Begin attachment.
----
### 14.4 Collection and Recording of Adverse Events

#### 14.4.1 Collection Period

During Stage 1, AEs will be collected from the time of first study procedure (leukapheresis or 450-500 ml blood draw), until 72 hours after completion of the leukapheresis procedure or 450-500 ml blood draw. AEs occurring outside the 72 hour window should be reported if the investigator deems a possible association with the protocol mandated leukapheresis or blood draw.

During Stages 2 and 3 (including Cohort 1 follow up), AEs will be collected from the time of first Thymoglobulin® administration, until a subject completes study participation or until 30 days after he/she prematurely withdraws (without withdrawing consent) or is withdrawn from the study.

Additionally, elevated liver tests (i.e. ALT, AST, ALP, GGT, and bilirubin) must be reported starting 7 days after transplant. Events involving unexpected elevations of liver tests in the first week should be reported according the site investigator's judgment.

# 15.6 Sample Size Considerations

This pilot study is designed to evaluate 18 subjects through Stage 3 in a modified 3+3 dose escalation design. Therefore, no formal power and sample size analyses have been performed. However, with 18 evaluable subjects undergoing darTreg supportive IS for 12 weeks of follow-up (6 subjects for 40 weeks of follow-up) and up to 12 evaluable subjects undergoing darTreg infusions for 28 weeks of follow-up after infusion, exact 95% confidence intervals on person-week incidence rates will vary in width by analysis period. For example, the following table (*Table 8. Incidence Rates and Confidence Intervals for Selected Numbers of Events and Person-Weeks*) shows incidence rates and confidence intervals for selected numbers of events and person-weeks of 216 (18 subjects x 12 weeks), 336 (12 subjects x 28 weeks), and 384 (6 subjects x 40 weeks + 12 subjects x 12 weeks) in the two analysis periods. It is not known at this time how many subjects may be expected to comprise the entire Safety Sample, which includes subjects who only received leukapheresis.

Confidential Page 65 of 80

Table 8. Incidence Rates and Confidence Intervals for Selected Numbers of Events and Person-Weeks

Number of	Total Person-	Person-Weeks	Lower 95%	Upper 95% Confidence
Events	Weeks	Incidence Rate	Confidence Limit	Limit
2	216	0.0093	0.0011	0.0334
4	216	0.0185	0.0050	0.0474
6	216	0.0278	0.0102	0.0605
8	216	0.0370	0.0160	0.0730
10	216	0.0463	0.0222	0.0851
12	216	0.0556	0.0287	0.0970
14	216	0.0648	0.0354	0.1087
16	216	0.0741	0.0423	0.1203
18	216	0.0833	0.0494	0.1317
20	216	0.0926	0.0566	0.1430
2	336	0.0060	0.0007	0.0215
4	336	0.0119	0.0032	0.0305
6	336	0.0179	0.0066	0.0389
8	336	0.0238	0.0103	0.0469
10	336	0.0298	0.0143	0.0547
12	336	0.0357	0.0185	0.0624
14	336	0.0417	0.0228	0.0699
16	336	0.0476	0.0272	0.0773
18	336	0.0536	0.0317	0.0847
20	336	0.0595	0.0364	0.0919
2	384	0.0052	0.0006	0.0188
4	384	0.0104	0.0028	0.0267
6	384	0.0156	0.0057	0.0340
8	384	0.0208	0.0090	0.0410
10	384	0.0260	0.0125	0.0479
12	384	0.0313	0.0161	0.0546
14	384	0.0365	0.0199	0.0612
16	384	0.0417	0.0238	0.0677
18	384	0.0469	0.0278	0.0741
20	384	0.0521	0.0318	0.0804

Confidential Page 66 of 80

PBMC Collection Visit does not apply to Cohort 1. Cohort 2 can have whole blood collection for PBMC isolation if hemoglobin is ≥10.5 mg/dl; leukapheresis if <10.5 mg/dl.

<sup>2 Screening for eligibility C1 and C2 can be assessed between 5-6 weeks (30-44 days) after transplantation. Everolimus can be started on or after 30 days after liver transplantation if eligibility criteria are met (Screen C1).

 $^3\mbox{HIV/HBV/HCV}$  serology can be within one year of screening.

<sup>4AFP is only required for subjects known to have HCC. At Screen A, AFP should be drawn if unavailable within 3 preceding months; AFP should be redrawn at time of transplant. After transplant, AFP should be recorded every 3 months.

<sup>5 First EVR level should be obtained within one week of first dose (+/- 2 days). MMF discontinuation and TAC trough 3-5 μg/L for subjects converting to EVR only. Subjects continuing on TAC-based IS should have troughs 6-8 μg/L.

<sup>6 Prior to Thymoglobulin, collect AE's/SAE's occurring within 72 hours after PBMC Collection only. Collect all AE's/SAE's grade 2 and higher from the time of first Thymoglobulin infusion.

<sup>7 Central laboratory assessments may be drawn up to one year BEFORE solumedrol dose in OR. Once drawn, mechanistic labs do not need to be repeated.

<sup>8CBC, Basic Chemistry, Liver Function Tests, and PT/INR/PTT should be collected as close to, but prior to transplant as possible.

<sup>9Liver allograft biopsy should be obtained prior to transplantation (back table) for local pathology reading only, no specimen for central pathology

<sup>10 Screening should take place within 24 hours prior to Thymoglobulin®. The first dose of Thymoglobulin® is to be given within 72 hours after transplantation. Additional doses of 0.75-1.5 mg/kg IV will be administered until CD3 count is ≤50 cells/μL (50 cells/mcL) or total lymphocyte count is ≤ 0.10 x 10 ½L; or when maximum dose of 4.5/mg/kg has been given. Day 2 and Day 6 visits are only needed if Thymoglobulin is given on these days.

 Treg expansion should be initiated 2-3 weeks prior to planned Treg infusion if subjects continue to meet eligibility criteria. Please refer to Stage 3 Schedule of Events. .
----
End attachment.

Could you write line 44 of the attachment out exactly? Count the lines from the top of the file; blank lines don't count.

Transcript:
<sup>2 Screening for eligibility C1 and C2 can be assessed between 5-6 weeks (30-44 days) after transplantation. Everolimus can be started on or after 30 days after liver transplantation if eligibility criteria are met (Screen C1).